Dennis v Davies involved a small upmarket housing estate. However, it has ramifications for those seeking to develop any property which is subject to a covenant not to cause a nuisance or annoyance.

The estate in question was situated next to the River Thames. It had been designed so that each house on the development had a view of the river. The defendant was proposing to build a three-storey extension on the side of his house which would partially block some of the other residents' river views.

Planning permission for the development was obtained (albeit on appeal). However, the defendant's property was subject to a number of covenants. One covenant prohibited building except in accordance with plans approved by the management company. By a second covenant, the defendant covenanted "not… to do or suffer to be done [on the property] … anything of whatsoever nature which may be or become a nuisance or annoyance to the owners or occupiers for the time being of the estate…".

The claimants alleged that the proposed extension would constitute a nuisance or annoyance, in breach of the second covenant. The planning inspector who determined the appeal acknowledged that the outlook from one of the houses would be affected but did not consider that there would be any material reduction in their living conditions. The claimants argued that the function of the planning system was to protect the interests of the public at large, not the private interests of one person against the activities of another.

It is well established that there is no such thing as a right to a view at common law. Nor (unlike a right to light) is it possible to acquire such a right by prescription. In this case however, the claimants were using the covenant to protect the existing views from their properties.

The High Court considered previous authorities on the meaning of "annoyance". This is a wider term than nuisance. Previous cases had held that an act which is an interference with the pleasurable enjoyment of a house is an annoyance or grievance. The test is objective. The question was therefore whether reasonable people living in the affected houses would be annoyed by the extension. The court found that some of the claimants' objections did not meet this test. However, it found that in several cases the loss of the view was significant, and on this basis it concluded that the proposed development would be an annoyance.

The defendant also tried to argue that the first covenant, requiring the consent of the management company, was the only covenant which was intended to apply to building works, and that the nuisance and annoyance covenant did not apply. This was rejected by the court.

Things to consider

It has always been the case that developers must obtain the requisite consents under restrictive covenants preventing building, as well as planning permission. This decision underlines that developers must also pay special attention to covenants prohibiting nuisance and annoyance.

The historic case law on the "annoyance" test has focused on residential properties. It is unclear to what extent phrases like "the ordinary use of a house for pleasurable enjoyment" can be applied by analogy to commercial properties where, in most cases, factors such as the view are less important. However, a judge in one of the cases expressed the test in more general terms: "Anything which raises an objection in the minds of reasonable men may be an annoyance within the meaning of the covenant".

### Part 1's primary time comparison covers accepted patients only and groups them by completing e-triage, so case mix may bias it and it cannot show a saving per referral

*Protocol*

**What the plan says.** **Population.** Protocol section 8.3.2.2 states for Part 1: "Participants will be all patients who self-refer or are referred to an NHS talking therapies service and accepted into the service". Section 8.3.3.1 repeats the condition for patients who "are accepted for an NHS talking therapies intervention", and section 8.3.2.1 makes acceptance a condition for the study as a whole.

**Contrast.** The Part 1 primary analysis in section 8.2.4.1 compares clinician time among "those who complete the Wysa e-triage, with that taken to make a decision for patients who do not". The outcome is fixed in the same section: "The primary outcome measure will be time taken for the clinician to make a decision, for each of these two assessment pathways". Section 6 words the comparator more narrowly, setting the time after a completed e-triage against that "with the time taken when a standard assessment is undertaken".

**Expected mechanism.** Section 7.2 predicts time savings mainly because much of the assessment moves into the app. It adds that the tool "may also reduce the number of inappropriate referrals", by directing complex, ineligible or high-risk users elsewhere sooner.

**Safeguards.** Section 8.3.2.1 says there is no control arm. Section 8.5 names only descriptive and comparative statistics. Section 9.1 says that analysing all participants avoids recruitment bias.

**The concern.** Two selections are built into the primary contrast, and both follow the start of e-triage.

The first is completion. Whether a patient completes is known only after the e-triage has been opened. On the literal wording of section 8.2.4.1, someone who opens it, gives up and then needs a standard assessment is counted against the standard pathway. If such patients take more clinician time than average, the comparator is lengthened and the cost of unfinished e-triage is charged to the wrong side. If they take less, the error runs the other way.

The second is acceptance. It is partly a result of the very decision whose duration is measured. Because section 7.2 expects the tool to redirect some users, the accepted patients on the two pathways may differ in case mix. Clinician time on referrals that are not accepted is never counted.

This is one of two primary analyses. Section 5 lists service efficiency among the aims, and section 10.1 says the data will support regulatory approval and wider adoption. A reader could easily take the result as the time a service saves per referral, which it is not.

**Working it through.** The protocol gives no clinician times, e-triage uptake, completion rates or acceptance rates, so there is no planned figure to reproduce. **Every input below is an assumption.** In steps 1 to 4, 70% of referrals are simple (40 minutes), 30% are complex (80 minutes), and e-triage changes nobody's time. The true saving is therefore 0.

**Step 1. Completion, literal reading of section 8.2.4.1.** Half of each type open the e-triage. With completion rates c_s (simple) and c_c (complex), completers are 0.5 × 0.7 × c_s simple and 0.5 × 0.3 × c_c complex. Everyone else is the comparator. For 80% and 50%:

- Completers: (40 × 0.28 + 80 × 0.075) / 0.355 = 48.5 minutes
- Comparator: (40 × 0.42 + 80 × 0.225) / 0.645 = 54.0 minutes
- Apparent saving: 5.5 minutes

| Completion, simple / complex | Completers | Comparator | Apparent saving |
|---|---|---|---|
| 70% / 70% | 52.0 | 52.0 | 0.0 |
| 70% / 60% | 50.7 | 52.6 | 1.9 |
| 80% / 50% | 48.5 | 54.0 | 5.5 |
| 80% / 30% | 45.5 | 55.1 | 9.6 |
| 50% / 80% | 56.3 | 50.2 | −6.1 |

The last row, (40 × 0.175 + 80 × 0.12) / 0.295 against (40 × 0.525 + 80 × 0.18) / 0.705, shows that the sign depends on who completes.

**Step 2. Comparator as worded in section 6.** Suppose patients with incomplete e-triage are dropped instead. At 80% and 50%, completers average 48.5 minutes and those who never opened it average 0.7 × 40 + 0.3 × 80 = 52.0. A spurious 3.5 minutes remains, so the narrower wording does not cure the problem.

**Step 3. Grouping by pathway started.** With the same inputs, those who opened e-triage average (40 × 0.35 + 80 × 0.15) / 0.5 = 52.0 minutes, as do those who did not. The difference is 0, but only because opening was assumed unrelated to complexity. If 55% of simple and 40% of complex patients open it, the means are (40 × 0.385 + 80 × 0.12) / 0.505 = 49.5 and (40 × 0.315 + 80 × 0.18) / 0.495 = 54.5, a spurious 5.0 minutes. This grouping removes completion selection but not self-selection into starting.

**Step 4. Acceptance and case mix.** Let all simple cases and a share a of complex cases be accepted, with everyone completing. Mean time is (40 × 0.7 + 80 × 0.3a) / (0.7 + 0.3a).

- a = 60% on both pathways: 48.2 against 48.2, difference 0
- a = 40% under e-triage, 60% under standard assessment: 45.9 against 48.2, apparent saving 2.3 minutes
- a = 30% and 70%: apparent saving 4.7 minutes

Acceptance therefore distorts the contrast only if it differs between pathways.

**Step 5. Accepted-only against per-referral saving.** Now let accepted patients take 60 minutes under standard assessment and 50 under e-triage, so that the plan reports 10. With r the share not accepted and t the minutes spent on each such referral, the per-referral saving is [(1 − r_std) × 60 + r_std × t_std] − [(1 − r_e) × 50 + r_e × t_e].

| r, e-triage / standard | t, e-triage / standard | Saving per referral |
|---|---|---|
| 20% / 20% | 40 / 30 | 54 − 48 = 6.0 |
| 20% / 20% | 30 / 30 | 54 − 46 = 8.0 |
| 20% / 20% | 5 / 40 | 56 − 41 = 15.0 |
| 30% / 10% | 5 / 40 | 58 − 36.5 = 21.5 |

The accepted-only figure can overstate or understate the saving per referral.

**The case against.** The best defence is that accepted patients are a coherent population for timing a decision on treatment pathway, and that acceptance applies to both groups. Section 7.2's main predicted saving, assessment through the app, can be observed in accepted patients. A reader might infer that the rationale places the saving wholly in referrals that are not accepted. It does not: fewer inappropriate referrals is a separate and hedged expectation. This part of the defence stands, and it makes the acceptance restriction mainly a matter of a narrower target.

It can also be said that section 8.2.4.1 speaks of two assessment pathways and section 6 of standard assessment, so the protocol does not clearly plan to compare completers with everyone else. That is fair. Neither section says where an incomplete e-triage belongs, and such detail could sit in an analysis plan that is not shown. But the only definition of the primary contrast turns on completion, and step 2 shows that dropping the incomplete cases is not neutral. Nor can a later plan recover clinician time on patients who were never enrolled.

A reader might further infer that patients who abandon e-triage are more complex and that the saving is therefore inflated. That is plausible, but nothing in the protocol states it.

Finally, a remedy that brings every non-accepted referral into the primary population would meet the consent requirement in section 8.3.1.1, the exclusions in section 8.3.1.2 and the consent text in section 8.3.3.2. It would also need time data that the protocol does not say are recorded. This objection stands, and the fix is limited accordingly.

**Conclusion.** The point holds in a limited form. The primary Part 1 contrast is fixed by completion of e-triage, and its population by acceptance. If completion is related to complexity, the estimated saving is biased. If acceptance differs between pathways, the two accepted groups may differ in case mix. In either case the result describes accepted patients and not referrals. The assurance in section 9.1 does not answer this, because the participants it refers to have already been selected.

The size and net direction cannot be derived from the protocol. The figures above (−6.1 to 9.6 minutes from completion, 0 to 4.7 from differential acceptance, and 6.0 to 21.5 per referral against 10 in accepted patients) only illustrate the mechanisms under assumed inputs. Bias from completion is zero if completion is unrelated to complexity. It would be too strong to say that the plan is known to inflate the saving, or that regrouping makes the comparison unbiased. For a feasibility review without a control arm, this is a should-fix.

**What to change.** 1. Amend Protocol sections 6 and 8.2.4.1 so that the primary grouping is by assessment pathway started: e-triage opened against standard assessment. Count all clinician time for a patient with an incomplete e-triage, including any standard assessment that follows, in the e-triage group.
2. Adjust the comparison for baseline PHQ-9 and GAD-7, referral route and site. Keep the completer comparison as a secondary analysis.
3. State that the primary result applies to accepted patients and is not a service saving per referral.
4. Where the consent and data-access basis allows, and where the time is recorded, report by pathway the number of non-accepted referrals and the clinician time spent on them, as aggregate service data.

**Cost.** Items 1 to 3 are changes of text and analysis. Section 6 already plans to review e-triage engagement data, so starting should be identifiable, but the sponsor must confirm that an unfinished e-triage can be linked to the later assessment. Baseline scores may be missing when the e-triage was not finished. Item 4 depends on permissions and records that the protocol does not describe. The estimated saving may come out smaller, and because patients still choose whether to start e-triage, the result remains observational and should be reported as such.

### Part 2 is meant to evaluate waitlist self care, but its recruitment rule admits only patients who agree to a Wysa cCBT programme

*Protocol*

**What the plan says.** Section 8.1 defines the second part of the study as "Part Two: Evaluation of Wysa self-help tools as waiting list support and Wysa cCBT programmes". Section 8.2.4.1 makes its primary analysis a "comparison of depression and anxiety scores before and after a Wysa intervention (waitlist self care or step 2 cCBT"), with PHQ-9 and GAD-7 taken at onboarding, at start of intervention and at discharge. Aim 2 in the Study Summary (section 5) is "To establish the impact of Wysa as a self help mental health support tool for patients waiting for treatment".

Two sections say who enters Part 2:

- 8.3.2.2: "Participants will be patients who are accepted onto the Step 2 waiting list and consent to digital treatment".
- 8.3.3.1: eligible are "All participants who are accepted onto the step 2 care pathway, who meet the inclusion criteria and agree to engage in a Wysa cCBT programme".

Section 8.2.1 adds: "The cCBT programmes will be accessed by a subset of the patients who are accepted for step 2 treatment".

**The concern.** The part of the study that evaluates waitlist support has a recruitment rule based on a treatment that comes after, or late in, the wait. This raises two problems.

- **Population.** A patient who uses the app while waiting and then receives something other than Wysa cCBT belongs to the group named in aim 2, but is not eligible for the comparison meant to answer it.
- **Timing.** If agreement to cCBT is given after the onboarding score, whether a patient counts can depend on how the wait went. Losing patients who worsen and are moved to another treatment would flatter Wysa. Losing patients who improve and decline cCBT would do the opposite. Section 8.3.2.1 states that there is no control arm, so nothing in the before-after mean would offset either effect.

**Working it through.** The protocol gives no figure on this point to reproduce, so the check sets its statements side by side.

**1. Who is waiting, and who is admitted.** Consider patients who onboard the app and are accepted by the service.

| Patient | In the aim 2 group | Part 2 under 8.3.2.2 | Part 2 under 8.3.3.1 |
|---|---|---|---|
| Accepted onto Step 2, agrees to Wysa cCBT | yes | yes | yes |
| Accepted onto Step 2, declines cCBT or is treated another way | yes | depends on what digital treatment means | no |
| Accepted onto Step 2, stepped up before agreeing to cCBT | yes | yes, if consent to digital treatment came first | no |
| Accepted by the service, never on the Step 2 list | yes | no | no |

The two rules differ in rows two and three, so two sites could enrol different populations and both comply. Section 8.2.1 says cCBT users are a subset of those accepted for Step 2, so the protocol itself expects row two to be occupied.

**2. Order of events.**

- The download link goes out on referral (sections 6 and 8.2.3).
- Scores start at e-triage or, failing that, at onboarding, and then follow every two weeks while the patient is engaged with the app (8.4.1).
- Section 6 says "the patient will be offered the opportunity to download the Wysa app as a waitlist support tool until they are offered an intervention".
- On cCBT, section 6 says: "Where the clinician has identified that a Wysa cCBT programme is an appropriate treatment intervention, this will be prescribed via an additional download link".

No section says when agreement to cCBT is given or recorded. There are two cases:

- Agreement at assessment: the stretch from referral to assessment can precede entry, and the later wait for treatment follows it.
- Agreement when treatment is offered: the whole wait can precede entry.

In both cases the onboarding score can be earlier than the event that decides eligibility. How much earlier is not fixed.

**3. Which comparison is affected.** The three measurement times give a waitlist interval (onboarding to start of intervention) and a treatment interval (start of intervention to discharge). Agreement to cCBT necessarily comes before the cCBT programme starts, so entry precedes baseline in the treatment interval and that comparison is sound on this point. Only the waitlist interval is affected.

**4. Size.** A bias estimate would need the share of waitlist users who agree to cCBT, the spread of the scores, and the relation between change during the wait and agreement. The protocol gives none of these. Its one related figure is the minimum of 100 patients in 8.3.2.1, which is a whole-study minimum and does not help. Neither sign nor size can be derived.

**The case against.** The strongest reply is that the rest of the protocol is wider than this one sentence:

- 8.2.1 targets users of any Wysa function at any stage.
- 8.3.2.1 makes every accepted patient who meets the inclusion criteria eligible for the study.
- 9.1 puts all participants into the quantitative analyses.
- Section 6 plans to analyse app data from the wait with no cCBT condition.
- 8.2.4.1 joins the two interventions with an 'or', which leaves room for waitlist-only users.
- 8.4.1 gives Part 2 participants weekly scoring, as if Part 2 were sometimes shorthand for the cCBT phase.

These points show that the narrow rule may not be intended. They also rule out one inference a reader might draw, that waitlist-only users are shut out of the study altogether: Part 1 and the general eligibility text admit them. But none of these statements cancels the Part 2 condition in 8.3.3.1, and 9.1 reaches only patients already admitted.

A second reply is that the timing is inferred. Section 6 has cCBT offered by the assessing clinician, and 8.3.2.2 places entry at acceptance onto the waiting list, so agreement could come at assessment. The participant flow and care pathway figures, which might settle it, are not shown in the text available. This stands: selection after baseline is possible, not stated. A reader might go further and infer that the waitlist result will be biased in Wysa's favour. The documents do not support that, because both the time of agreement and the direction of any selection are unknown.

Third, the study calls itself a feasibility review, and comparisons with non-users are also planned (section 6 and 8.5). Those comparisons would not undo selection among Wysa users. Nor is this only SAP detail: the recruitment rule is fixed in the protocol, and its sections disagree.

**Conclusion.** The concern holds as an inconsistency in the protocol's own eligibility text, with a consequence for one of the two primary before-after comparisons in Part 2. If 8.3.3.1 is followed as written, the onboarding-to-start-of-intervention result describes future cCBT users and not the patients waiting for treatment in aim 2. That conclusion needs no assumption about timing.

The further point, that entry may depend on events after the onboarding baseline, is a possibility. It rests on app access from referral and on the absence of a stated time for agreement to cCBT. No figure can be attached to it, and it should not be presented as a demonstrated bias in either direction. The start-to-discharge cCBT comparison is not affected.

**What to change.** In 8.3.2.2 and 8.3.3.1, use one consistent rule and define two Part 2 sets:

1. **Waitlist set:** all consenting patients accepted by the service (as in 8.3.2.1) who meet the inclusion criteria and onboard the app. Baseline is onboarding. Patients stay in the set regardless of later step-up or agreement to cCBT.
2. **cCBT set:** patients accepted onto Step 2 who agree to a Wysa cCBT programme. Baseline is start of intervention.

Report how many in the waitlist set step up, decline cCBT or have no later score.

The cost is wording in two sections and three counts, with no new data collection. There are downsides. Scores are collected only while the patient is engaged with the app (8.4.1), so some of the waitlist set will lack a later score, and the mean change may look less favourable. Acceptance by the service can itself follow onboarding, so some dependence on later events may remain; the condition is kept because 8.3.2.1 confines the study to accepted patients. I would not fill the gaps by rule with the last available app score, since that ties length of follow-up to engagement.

Those negotiating the terms of covenants may wish, when acting for the covenantor, to remove the words "annoyance" from the scope of the covenant. Those building on land subject to existing covenants must consider carefully the terms of all of the covenants on the property. Insurance may need to be considered in the light of this case.

Another interesting point to come out of the judgment is the approach of the court to determining whether the management company had given its consent to the extension, under the terms of the first covenant. Given the court's conclusion that the development would breach the nuisance and annoyance covenant, it was not strictly necessary to decide the consent point; however, it went on to do so.

The management company, which was fully aware of the residents' objections, had taken some time to consider the defendant's application. Eventually the estate manager sent an email, which said

"I have now been advised by [the] company solicitor that consent for the application can be given on provision of the following

  1. Professional drawings confirming that the extension is in line with existing properties…
  2. Confirmation by an independent RICS surveyor … that your boundary lines are not being altered in relation to the work."

Was that a consent within the meaning of the covenant? The court found that it was not. It was at best a statement that consent would be given in the future if the two conditions were satisfied. It did not bind the management company to grant consent if, on further investigation, other reasonable objections to the granting of consent arose.

This forms an interesting contrast with the recent decision of the High Court in Alchemy Estates v Astor. That case concerned an application for consent to the assignment of a lease. The landlord wrote to the tenant stating that it was prepared in principle to grant consent, but that this was subject to payment of the landlord's costs and the completion of a licence to assign. The question was whether the landlord had in fact already granted consent by virtue of this letter. The court found that it had. The two cases do of course arise in different contexts. Perhaps a further distinction can be drawn on the basis that the conditions the landlord imposed in Alchemy were more procedural than substantive.